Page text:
So, my girls have been asking me to learn cursive. This has surprised me as I haven’t raised it with them. I never learned to write in cursive. In Australia we do “modified cursive” so there aren’t as many loops and whirls. In the past I haven’t really seen the need for it in this day and age of computers and typing, but I have been researching cursive and whether or not we should teach it. And what about typing? Shouldn’t that be more important? And when should we start teaching it?
It is true that the keyboard has taken over in recent years – we have tablets, smartphones, computers, and online learning. There are a lot more opportunities for online learning, online textbooks, etc than even 10 years ago. Does it mean an end to pen and paper? I certainly hope not! (I still choose to use them over the computer if I can.)
But do we need cursive? Is there any validity to teaching it? Not every State requires it. There are arguments for and against teaching it. I have found my position on cursive to change. I have never been against it – just not fully for it. Handwriting is something I think everyone needs to do – just wasn’t fully sure about cursive (maybe it is that capital G that threw me).
BENEFITS OF CURSIVE
Let’s take a little nerdy look at the benefits of cursive. I love looking at how the brain works, and I was pleasantly surprised at what handwriting and cursive can do for us.
- Improved neural connections. Cursive handwriting stimulates the brain in ways that typing cannot. It improves the way the left and right cerebral hemispheres interplay, it helps build neural pathways, and therefore increases mental effectiveness.
- Increased writing speed. There is something almost magical about not lifting up the pen or pencil that makes it faster. Even in modified cursive you are not lifting the pen as much.
- It improves fine motor skills. Cursive (or all handwriting) requires the integration of several senses simultaneously. Handwriting requires coordination of all five fingers to hold the pen. The motor skills needed to coordinate our fingers activates multiple areas of the brain: there is fine motor movement to control the pen, directional awareness (center, up, down, left, right) necessary for letter formation, kinesthetic awareness of the flow of the pen and hand across the paper, and visual recognition of the shapes of the letters.
- Spelling is better because there are visual, kinesthetic, auditory, and motor functions involved in letter formation and creating a word.
- Studies show that children who suffer from dyslexia benefit greatly from learning cursive. It can also help dyslexics distinguish easily confused letters such as “b,” “d,” “p” and “q.”
And I could probably go on. There are proponents who feel we should actually teach cursive before print. I do see their points and understand them the more I research this.
BENEFITS OF TYPING
So, what about typing? Shouldn’t there be more of a focus on it? Touch typing, or keyboarding (as it is also called) also has many benefits. It really does support students not only in education, but also in future careers. Typing used to be considered an office skill. But not anymore. Older students are expected to type papers for submission. Online students need to be able to do more than just point and click.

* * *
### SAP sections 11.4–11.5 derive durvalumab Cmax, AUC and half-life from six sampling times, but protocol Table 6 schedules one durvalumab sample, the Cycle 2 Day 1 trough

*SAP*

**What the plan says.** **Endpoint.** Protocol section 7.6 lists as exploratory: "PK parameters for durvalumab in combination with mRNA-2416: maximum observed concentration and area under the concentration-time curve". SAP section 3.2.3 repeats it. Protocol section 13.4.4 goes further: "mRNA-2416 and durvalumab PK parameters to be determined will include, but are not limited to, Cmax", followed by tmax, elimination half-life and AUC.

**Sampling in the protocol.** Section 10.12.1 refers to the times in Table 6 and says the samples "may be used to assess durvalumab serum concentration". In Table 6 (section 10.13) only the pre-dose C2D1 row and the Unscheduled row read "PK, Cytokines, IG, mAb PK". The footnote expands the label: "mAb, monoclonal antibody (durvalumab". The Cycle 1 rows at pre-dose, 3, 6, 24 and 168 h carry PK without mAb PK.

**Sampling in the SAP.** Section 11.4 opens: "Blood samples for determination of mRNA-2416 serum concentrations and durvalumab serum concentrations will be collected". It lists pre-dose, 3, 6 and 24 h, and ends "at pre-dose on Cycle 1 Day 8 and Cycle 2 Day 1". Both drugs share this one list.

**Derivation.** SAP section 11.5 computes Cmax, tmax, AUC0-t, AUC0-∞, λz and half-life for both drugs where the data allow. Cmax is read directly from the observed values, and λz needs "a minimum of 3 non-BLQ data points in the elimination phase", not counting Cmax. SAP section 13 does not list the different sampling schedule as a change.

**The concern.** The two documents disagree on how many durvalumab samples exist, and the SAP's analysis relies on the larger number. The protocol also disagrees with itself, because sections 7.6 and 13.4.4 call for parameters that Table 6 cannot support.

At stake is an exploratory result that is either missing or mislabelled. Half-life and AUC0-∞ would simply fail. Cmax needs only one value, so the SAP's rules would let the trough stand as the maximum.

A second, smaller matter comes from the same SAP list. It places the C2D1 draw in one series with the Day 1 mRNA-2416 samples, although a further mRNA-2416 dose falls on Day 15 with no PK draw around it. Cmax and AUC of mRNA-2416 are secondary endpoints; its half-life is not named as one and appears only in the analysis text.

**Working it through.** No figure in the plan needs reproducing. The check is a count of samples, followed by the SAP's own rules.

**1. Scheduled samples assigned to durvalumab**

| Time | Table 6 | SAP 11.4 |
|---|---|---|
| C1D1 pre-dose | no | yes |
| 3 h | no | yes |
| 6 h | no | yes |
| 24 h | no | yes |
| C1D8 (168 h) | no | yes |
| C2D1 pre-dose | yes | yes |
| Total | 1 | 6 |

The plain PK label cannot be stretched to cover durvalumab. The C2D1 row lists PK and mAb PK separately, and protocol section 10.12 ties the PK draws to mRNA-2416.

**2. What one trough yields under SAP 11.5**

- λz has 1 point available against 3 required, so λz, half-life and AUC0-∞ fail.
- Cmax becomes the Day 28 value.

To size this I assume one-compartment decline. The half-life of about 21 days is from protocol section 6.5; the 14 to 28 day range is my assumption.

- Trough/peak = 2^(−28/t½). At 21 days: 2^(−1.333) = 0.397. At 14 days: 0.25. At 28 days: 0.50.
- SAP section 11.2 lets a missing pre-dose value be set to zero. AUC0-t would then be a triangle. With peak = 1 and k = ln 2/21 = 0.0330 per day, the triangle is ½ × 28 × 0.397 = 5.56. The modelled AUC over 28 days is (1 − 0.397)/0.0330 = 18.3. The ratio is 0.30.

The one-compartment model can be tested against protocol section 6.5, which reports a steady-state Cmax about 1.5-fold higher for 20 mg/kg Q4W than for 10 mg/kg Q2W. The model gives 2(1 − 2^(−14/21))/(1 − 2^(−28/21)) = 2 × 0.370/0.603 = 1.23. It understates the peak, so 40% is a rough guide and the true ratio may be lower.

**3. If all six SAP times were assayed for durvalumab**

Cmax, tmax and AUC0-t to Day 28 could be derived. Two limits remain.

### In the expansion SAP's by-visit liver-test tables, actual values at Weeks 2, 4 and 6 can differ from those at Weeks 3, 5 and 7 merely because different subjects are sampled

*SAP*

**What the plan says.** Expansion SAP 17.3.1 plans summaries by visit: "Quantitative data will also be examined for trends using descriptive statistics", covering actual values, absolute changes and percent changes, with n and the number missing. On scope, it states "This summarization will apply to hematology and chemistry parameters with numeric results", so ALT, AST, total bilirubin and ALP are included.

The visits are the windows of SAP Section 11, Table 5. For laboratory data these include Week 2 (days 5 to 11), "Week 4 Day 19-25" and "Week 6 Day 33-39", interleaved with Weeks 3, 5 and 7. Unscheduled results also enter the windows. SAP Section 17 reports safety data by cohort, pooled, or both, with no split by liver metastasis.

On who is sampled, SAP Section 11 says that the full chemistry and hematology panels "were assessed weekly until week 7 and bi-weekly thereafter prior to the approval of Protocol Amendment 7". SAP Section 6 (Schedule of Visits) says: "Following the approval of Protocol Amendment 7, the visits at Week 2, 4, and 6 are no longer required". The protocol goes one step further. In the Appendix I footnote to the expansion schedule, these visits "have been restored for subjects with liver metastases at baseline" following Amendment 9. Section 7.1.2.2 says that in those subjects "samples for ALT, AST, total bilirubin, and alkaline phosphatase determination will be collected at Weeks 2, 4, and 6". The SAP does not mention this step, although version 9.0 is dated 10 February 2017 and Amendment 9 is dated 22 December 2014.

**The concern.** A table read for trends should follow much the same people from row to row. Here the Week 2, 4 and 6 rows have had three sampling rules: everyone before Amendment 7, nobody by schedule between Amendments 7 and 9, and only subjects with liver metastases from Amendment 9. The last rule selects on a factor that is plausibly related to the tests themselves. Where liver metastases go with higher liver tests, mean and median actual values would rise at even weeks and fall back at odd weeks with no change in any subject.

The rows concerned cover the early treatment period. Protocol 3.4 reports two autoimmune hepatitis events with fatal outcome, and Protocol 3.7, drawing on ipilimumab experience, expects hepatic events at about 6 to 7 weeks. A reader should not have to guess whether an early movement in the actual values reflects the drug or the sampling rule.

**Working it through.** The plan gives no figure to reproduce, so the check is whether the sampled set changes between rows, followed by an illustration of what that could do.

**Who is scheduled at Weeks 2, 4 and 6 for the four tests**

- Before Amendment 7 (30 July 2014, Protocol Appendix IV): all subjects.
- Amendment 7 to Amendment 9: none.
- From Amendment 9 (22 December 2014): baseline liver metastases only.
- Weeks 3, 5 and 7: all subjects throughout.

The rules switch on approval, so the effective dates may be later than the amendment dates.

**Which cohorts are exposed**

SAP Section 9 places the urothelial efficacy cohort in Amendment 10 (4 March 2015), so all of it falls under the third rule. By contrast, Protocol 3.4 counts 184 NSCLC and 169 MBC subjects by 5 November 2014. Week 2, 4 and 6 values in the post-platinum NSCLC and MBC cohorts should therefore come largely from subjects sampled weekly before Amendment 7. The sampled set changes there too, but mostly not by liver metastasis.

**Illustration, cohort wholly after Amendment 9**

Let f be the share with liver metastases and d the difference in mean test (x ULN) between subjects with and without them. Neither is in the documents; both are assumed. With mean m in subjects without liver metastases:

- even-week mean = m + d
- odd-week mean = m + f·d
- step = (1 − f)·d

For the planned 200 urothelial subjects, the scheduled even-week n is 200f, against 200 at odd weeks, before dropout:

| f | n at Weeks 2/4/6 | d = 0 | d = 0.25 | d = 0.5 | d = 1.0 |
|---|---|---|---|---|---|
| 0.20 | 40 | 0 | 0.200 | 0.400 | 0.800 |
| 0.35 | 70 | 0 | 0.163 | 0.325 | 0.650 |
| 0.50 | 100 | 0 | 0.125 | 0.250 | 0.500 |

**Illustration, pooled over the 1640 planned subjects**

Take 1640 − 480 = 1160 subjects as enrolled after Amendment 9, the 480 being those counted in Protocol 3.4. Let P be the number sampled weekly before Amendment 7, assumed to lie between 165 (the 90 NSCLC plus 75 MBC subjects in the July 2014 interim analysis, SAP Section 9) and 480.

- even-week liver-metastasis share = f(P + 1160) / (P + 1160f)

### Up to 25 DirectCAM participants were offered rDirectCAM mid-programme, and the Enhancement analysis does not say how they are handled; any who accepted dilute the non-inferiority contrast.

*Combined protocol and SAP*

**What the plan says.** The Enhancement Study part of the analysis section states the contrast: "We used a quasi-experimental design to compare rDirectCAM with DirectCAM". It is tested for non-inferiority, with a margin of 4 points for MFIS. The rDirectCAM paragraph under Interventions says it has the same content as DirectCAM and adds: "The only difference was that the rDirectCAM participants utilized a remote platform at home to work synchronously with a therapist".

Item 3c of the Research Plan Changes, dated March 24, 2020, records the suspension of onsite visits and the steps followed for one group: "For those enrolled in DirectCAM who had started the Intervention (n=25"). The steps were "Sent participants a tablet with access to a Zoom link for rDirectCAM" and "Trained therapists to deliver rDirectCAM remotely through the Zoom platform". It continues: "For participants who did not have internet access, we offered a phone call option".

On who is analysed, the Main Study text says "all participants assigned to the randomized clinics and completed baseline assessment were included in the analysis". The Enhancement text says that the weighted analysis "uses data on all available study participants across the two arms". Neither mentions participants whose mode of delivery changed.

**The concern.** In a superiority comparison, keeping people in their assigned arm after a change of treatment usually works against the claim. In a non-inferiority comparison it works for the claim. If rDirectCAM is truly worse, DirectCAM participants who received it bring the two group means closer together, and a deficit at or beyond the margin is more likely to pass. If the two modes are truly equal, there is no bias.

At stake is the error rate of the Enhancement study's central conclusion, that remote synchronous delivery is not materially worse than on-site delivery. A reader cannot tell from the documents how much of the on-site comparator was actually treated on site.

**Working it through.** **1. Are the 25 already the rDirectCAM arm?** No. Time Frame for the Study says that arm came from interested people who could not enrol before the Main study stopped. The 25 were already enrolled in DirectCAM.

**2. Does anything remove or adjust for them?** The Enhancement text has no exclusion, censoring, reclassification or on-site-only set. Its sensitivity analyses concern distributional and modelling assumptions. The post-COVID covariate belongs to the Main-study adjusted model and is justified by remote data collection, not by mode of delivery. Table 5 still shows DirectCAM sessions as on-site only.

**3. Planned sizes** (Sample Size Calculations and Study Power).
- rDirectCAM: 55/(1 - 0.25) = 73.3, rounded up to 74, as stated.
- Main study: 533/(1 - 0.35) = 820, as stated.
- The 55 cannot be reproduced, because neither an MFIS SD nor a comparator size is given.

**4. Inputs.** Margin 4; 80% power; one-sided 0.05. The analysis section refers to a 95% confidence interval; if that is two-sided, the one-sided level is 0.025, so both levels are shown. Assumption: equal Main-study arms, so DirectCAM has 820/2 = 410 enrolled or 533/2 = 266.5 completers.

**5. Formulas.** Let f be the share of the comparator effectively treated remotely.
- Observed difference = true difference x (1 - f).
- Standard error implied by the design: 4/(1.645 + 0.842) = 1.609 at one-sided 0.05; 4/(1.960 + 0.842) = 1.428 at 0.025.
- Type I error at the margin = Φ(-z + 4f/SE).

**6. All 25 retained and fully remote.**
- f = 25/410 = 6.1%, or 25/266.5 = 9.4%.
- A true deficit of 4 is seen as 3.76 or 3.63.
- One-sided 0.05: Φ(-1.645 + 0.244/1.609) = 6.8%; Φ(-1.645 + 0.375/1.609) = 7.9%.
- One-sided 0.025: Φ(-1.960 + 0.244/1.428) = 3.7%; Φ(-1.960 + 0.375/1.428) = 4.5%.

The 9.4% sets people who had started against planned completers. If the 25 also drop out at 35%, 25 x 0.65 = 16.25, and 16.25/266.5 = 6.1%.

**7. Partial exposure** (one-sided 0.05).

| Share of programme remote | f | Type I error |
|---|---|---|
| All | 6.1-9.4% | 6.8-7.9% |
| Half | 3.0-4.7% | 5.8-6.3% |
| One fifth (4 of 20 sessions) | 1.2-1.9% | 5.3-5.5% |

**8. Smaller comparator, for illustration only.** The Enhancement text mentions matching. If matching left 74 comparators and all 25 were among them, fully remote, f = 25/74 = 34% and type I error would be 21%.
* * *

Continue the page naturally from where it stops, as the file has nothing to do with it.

Let’s take a look at some benefits of typing:
- Typing quickly can save you time. For many children, when they learn to type correctly, they are faster than with handwriting.
- Typing is a life skill children will never forget. There is a lot of muscle memory involved in learning to type so, just like riding a bike, once learned you won’t forget.
- It can help children with dyslexia, ADHD, and dysgraphia. Some children with dyslexia find it easier to type than to write because of the tactile element. For ADHD children, typing can eliminate the messy aspect of handwriting. Children with dysgraphia will almost always produce better written work when typing on a computer keyboard.
- Once learned it can help focus on content. If you are able to type correctly and quickly, it becomes an unconscious practice and that means you can focus more on the content than on the writing.
- It makes drafting and editing easier. This can be great for some children in that they can do it all on the computer, can see their edits more easily, and can complete it quicker (than handwriting it out then typing it up).
Again, there are many more benefits we could list. I think we would all agree that typing is becoming a necessary skill even at a younger age.
CURSIVE OR TYPING?
So, what should we be teaching in light of all those great benefits? We teach both. Cursive is needed, as is typing. Even in a digital age handwriting is needed. I don’t foresee an immediate or near future where all needs for handwriting are eliminated. As we are becoming more and more based on technology, it is hard to find ways to keep cursive as part of the narrative – especially when people feel that we don’t have enough time to teach everything “needed” already.
We should incorporate handwriting into our life daily. And we should likewise be incorporating typing. It is a both/and situation.
So, we will be learning cursive here at home (even me – it will be fun to learn the traditional way and not the modified version I have learned). We will get a curriculum or workbook to help us so that we are doing it right.
And we will also learn touch typing so that the girls can do it correctly (I can’t, but I am fast in my own, crazy way).
Let’s not put one aside for the other. And let’s definitely not eliminate cursive.
The following are some good cursive curriculum you can use to teach your children cursive: